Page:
Could a clever criminal subvert Uber’s background check? Of course. But the same could be said of almost any background check, including Portland’s taxi driver application. Shorr’s anonymous source claims that Uber’s background check requires only a name, a Social Security number, a driver’s license, and address, which makes it easy to fake. Portland’s background check is even easier, as it doesn’t even require SSN. It would be just as likely – and as easy – for a Portland taxi driver to falsify his application.
One of the biggest problems with Shorr’s BDN blog post is its reliance on just one source — a source whose entire business is threatened by Uber. More than half of the BDN blog appears to have been copied-and-pasted from an email from 207 Taxi owner Craig Cobbett. Asking a taxi company owner to comment on Uber is like asking a printing press about the dangers of online reading.
Here’s the highlight from what Cobbett has to say, which Shorr helpfully blew up in a block quote with size 24 font: “What’s it gonna take for somebody to get raped or abducted before the city puts a stop to [Uber]? I fear for people’s safety, I really do.”
This just in: We already have laws against rape and abduction. Cobbett’s reasoning is like saying the city should put a stop to lawyers because this one lawyer was found guilty of possessing child pornography. I rather doubt he would be calling for more stringent regulations on taxi cabs if one of his drivers went postal.
Beyond Shorr’s irresponsible, inane and illogical attack on an innovative company that is offering work opportunities to Mainers, there’s another problem. This one belongs to Bangor Daily News and their management of bloggers.
BDN claims no responsibility for their bloggers, they claim not to edit or regulate the content. Yet the newspaper regularly intermixes blogs like Shorr’s with hard news and throw them on the front page. BDN thereby elevates irresponsible, inane and illogical attacks and thus becomes complicit in them.
The tragic part of it all is that BDN profits when bloggers draw traffic to their website with preposterous and irrational claims. It’s bad enough when they do this with political bloggers, but this blog actually has the potential to harm Mainers who are trying to make a living through an innovative ride-sharing company.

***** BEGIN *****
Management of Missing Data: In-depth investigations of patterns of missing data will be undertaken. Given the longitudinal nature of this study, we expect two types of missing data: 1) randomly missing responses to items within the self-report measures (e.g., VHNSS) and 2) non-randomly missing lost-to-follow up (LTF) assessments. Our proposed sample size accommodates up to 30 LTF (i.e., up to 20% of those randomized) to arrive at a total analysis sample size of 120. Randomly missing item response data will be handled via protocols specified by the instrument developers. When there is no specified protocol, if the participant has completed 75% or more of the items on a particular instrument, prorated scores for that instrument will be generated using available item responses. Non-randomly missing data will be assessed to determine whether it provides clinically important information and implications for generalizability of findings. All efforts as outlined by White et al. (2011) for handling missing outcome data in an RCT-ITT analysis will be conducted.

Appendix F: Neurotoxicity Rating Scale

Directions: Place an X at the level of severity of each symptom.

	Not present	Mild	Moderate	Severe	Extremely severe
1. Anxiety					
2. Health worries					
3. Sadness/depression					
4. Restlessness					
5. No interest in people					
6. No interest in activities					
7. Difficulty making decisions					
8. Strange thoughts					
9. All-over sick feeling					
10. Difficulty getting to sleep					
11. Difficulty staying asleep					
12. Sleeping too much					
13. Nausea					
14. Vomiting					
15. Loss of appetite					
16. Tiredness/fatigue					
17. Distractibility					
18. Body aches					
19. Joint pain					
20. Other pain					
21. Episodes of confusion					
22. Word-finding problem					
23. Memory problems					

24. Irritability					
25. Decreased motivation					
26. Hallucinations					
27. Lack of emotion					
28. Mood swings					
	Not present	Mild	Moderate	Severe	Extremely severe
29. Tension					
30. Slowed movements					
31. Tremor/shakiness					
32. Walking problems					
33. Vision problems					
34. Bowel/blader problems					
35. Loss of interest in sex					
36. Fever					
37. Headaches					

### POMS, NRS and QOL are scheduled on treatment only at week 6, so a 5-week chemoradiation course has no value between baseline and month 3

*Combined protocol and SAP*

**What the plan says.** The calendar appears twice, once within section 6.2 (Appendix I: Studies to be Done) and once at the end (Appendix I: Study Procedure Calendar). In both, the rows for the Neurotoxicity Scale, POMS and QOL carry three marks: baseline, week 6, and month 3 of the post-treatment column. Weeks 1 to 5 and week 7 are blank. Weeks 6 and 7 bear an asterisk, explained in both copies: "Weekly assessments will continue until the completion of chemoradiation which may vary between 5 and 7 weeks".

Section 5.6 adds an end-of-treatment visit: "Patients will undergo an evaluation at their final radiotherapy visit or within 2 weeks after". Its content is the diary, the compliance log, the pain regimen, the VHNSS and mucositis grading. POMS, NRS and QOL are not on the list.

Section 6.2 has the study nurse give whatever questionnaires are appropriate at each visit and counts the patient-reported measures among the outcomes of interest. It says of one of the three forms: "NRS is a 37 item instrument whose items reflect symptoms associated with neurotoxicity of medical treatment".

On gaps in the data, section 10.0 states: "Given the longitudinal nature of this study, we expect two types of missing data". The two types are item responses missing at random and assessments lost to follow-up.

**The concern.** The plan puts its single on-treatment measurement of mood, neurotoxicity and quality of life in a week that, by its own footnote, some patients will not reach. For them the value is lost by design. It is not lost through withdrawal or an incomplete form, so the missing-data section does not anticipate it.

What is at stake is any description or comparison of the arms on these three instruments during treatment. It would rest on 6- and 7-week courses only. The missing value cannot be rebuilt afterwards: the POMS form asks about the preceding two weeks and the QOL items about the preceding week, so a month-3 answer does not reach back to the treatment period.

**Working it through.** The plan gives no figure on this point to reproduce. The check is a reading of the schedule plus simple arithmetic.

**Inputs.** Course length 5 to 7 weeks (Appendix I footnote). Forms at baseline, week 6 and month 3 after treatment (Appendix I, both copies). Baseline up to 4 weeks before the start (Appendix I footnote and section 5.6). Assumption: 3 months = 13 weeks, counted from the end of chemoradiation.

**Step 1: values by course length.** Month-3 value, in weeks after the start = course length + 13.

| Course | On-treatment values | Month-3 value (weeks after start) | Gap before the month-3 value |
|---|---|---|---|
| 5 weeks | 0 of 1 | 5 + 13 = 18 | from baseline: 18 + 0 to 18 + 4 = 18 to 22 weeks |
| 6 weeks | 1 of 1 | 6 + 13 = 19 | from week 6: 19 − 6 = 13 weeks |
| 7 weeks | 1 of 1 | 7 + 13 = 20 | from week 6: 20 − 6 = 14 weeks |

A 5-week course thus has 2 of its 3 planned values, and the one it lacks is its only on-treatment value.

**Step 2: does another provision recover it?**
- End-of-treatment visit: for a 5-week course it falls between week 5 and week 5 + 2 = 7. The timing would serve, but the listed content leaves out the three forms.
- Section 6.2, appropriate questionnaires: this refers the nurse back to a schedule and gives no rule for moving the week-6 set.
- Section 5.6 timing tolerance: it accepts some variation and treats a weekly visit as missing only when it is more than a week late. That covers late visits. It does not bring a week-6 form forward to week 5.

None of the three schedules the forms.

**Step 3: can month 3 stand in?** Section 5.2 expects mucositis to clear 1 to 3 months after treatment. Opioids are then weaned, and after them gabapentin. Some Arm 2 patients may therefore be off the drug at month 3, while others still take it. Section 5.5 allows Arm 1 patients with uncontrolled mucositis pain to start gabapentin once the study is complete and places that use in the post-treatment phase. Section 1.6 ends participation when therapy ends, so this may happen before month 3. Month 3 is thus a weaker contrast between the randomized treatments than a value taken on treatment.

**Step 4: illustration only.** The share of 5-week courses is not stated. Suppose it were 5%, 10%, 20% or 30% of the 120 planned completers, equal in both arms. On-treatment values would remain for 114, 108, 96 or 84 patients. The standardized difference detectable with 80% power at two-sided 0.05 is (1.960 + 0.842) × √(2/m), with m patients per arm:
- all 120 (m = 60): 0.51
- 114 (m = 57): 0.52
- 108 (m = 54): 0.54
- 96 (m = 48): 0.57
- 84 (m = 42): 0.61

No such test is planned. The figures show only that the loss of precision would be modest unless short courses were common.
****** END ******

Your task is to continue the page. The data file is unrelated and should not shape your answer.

Dear Steve Robinson,
From a critical perspective, you did little more than what you accuse the blogger at Bangor Daily News. You provide no additional research on the subject (excepting a single link to a chart about the impact on taxi rides for a two year period in the SF Bay area coupled with a single link to an article about Uber’s valuation rather than economic indicators about actual Uber driver income), wherein the lack of reliable social and economic data from several primary sources supporting your presumptions are made more problematic by your repeated assertion that the blogger at Bangor Daily News made only one simple Google search and then uses only one source (an interview with a local business owner). Given the fact that you did no anecdotal survey research of your own (not interviewing anyone at all), nor did you compile any data from reliable primary sources, brings into question your own research skills and methods. You did not critically address the actual issues raised in the linked article “Why Uber ain’t so uber,” but rather filled your response with hyperbole and a tendency toward confirmation bias, which in my line of work (which includes actual scholarly research) runs afoul of several fallacies. Your use of inflammatory language (“smear” and “lies”) in the article’s title is seemingly unfounded given your general lack of supporting evidence (your opinion is not supporting evidence, particularly when it doesn’t even appear to be an informed opinion); moreover, it reads quite reactionary, which makes any critical reader suspicious of your reliability and motives. A real critical analysis would discuss both the merits and the short-comings of the information in the article you are analyzing. Lacking this, your above rant is simply that and nothing more. Thank you for adding so little to the dialogue about an issue that is apparently more complex than you have the ability to acknowledge.
Steve, not a factual rebuttal….how many drivers, say in Portland, etc. If this is a ‘public service’, then there must be both standards publicly agreed upon, and a certain degree of transparency.
Suggest you ‘hail’ ten UBER rides in various places in Portland and then write a critique. Approach it like a journalist and not a gleeful Bowdoin student who eats in a POP-UP restaurant at the expense of a tax paying/living wage/career oriented/health inspected rest. next door.
Nor is this much different than AIRB&B which has been around a lot longer…Having done AirBnB several times, I can testify that you can get taken rather easily and also meet some very nice people. Old houses bought by a faux developer and rented via AirBnB while getting renovated, uh, you got stuck in the mud, etc. or you’ll share the bathroom with three other people and their kids, etc.
Do both in a compare & contrast report….heck, buy me lunch and I’ll show you what using AirBnB is all about, and similar services that cherish a genuine evaluation of the experience.